I first came across the idea of the “holy fool” in Isaac Bashevis Singer’s short story, “Gimpel the Fool.” The story was in a literature textbook I was using, and I didn’t have anyone to tell me what it meant. That was all the better. Even though I count it as a real flaw in my literary education that no one brought up the archetype of the holy fool, a story like Singer’s is best stumbled on alone, where the story’s very oddity throws you into vertigo.
In the story, Gimpel the baker is the butt of everyone’s jokes. The biggest joke? The townspeople marry him off Hosea-like to the town prostitute, who bears him six illegitimate children. Repeatedly, Gimpel takes action to end the marriage, but instead comes to conclusions like, “What’s the good of not believing? Today it’s your wife you don’t believe; tomorrow it’s God himself you won’t take stock in.”
For a long time, I’ve struggled with the designation of Christians as “believers” for two reasons: on the one hand because it’s too wide, designating naivety and gullibility for products from Buddy Christ bobbleheads to the Precious Moments Chapel; on the other hand, because it’s too narrow, as Christians seem to be willing to believe in primarily one direction, primarily allegorical—as in, Gandalf is Jesus and the dwarves are the twelve disciples (Crap, there’s thirteen; well, Tolkien’s a word guy, must’ve miscounted).
Then, in graduate school, I came upon, well, unbelievers.
One of them, in 19th Century Nature Writing, called into question the basic ethic of the course, that we should value life because life was itself a good. “How do I know that ‘life’ is a ‘good’?” she asked. “How do I know that it’s not better that life go extinct?”
Now that’s radical, respectable doubt. She’s right: “We should value life because we should value life” is not believing; it’s tail-chasing.
In another class, I read Life of Pi with a smattering of students who were studying to be experts of story. Famously, that book spends two-hundred-plus pages recounting the trans-pacific trip of a boy on a lifeboat with a hyena, an orangutan, and a Bengal tiger named Richard Parker. Then, it performs a bait-and-switch. Investigators arrive on the scene who doubt the story. The survivor, Pi, then tells them a different story than the one we’ve been reading, a naturalistic tale in which all the characters are humans who kill each other in order to survive. The dilemma is, which story do you believe?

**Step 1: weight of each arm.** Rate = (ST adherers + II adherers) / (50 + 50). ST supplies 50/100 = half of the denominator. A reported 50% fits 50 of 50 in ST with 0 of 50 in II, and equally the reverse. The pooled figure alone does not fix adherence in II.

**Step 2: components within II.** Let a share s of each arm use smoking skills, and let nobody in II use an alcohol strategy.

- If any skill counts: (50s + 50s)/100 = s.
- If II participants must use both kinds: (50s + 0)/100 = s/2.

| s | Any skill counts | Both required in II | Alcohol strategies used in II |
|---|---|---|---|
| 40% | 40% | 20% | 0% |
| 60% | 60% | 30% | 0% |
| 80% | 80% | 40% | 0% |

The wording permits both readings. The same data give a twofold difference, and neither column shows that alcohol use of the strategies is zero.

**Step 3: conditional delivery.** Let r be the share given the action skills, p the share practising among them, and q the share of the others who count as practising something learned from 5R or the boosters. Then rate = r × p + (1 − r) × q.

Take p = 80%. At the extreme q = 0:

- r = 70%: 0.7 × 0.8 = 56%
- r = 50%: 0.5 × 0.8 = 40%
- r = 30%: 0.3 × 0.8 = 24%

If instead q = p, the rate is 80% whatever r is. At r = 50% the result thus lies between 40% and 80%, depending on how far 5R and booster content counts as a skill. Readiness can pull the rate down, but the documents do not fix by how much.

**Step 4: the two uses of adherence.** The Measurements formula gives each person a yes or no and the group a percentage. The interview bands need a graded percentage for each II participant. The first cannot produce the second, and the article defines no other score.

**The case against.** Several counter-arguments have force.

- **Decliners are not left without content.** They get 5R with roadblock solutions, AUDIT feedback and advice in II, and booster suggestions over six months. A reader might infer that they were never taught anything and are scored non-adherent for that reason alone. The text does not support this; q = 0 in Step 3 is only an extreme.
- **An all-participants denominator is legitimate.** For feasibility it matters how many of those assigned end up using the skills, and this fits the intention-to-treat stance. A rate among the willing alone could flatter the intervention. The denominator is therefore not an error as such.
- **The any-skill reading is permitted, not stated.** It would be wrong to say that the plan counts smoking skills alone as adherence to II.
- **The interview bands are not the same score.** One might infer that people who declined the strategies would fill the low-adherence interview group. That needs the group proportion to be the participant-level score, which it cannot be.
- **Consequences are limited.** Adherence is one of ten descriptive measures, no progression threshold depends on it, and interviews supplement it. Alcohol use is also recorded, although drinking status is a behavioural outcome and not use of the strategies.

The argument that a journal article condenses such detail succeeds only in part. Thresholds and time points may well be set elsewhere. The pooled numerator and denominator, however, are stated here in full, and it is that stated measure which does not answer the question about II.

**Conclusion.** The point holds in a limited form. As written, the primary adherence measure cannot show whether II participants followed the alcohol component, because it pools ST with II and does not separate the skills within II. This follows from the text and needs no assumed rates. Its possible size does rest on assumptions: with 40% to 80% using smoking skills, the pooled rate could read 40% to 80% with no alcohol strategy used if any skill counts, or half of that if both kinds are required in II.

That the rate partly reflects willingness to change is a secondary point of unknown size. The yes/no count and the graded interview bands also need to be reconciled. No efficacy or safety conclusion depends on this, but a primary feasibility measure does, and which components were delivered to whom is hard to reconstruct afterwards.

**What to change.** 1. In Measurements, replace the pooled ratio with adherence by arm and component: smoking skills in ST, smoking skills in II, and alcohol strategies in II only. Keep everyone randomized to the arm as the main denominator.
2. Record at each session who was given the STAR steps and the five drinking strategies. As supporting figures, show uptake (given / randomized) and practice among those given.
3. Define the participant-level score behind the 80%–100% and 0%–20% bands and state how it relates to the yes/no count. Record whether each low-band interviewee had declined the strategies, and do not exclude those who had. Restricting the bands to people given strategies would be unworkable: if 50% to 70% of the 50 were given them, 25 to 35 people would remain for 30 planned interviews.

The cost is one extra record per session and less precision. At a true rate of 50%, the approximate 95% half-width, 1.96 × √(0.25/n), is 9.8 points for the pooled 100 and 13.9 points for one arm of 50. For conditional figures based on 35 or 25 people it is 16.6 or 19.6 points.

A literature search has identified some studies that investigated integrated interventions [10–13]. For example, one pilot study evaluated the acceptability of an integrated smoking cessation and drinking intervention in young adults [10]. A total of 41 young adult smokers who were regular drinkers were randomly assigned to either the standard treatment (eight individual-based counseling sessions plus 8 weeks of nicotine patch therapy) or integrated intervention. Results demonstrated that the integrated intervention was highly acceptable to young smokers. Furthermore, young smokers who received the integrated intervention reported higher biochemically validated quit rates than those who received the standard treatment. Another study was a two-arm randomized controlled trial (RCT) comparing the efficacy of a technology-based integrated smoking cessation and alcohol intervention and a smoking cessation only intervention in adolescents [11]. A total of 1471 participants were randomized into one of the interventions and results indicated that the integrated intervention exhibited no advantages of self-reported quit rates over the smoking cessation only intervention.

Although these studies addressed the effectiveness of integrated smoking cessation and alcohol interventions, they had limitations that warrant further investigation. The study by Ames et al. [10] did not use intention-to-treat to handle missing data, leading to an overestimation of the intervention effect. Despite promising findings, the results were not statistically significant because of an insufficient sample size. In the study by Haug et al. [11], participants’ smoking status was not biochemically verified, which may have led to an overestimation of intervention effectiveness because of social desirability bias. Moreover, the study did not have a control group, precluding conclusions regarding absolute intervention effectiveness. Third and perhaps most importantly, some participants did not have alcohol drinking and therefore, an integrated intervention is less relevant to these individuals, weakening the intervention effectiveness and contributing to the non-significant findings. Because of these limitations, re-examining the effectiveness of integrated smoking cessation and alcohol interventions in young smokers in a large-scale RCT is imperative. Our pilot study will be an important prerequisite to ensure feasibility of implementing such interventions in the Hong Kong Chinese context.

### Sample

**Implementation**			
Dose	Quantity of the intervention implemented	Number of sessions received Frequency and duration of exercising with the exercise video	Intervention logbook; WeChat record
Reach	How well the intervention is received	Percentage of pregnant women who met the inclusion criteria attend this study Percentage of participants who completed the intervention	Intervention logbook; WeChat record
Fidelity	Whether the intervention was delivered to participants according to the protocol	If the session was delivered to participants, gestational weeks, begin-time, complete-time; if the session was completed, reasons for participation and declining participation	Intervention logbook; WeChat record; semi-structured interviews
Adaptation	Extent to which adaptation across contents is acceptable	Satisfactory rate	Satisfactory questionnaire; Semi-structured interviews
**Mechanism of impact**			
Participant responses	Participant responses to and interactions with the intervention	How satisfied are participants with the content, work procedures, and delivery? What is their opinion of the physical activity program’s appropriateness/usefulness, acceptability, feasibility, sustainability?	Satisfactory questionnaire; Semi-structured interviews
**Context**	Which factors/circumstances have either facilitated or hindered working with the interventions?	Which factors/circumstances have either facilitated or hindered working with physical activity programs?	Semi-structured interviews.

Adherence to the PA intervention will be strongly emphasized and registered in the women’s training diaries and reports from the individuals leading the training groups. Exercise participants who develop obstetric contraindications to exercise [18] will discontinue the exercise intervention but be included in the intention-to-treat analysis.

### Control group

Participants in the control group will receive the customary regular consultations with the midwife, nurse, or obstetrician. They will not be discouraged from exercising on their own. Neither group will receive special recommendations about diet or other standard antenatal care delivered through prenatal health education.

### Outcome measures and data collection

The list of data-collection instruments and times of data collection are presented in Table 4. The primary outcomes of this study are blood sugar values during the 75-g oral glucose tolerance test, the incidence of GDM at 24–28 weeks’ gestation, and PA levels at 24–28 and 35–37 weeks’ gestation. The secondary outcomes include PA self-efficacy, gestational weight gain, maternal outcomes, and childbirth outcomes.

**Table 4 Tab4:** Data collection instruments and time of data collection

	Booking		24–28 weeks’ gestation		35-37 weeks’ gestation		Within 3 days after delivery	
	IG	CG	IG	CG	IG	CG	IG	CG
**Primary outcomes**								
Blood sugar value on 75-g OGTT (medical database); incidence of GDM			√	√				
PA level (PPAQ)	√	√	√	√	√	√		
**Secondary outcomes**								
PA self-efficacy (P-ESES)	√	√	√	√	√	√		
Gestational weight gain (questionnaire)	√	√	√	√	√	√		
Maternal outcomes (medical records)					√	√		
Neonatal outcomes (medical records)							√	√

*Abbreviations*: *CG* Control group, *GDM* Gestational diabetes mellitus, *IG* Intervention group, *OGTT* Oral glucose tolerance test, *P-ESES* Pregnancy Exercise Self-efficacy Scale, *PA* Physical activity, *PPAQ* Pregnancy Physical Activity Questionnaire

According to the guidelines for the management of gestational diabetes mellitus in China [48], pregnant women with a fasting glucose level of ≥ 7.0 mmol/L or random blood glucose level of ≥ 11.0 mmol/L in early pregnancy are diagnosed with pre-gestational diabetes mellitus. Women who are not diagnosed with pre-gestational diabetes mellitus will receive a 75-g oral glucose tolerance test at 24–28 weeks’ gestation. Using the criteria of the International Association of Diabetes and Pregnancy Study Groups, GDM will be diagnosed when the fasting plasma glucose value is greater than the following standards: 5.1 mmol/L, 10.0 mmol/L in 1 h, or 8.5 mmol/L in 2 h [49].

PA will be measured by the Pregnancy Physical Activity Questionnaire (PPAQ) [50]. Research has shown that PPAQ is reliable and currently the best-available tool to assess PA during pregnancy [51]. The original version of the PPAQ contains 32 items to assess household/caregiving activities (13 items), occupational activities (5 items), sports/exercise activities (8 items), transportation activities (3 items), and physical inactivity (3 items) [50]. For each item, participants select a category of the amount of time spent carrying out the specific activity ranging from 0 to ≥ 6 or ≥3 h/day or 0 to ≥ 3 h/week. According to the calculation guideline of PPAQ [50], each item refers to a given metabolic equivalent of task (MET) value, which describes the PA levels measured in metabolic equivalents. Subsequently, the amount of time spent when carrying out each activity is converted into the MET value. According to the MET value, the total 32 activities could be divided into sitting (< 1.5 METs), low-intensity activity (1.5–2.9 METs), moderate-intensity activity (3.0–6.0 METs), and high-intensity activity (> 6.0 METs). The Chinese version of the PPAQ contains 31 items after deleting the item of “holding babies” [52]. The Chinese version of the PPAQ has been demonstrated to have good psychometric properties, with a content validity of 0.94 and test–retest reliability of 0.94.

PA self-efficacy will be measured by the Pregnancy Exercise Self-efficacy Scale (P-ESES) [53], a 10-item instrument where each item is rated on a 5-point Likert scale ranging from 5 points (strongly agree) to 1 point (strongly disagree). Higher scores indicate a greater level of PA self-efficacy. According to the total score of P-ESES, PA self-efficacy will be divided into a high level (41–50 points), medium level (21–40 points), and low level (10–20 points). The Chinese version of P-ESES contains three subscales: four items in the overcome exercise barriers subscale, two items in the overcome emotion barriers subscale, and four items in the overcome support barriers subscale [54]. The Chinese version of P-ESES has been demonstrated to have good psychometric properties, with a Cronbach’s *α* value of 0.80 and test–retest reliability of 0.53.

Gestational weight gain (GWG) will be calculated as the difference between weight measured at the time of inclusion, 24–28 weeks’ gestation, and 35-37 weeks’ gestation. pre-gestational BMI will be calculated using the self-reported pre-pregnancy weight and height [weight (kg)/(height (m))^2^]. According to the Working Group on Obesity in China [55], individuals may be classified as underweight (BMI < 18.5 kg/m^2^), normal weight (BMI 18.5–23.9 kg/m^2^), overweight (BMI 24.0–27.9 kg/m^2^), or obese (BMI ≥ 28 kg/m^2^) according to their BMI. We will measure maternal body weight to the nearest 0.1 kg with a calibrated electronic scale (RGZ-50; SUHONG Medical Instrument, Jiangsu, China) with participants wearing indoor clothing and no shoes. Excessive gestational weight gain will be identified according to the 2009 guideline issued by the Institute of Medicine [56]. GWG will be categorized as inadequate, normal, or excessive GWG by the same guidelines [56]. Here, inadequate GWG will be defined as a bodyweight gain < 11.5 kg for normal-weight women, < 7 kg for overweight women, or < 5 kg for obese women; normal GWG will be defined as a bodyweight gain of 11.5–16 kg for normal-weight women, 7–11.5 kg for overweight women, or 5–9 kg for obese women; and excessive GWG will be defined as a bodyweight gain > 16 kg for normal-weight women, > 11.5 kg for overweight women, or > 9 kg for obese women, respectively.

I take pride in the fact that I was the only one who took the first story. After all, I’m a believer. The rest? Unbelievers.
As per Singer’s story, “believing” is dangerous business: other people might quite literally shit on you, continually heap insults on you, stick you with their illegitimate children. But if you clump together with other believers under one roof and call it a church, what better place for illegitimate children?
I remember one critic on Singer’s story suggested that the Gimpels of the world get cooked in Nazi ovens. But isn’t that exactly the problem—that we blame the victim, believers, at the expense of the cynics? “Don’t believe,” the lesson goes, “or the Nazi’s will get you—we’re helpless to prevent them from rising to power and killing millions.”
Here’s the dirty little secret of a rationalist society: we revile the believer who sends all his money to the TV evangelists more than the TV evangelist; we revile Trump or Hillary supporters more than Trump or Hillary him- or herself.
I wonder if radical believing could blow up our polarized society. What happens if you believe what you see on Fox and CNN? What happens if you believe climate change and believe its doubters? What would happen if we believed everything that was said by both Donald Trump and Hillary Clinton—and the green party—and the legalize marijuana party?
Maybe the holy fool explains the election season in America. Maybe that’s the only way to explain it. We turn into believers every four years.
But only partial believers. We should throw open the floodgates of belief, believe in every and all directions.
The Holy Fool archetype has roots in scripture—in Isaiah, Hosea, Ezekiel, who actually refused God’s command to cook his food over burning human dung and settled for animal scat instead.
Why not give all away all your money, marry a prostitute, support her children with your diligent work at the bakery or prophesying at the town gate?
One final sign that I’m right on this, that I’m going to become an omnivorous believer: as I wrote this—no lie—I received a “random” email form a listserv I’m a part of.
It was from Richard Parker.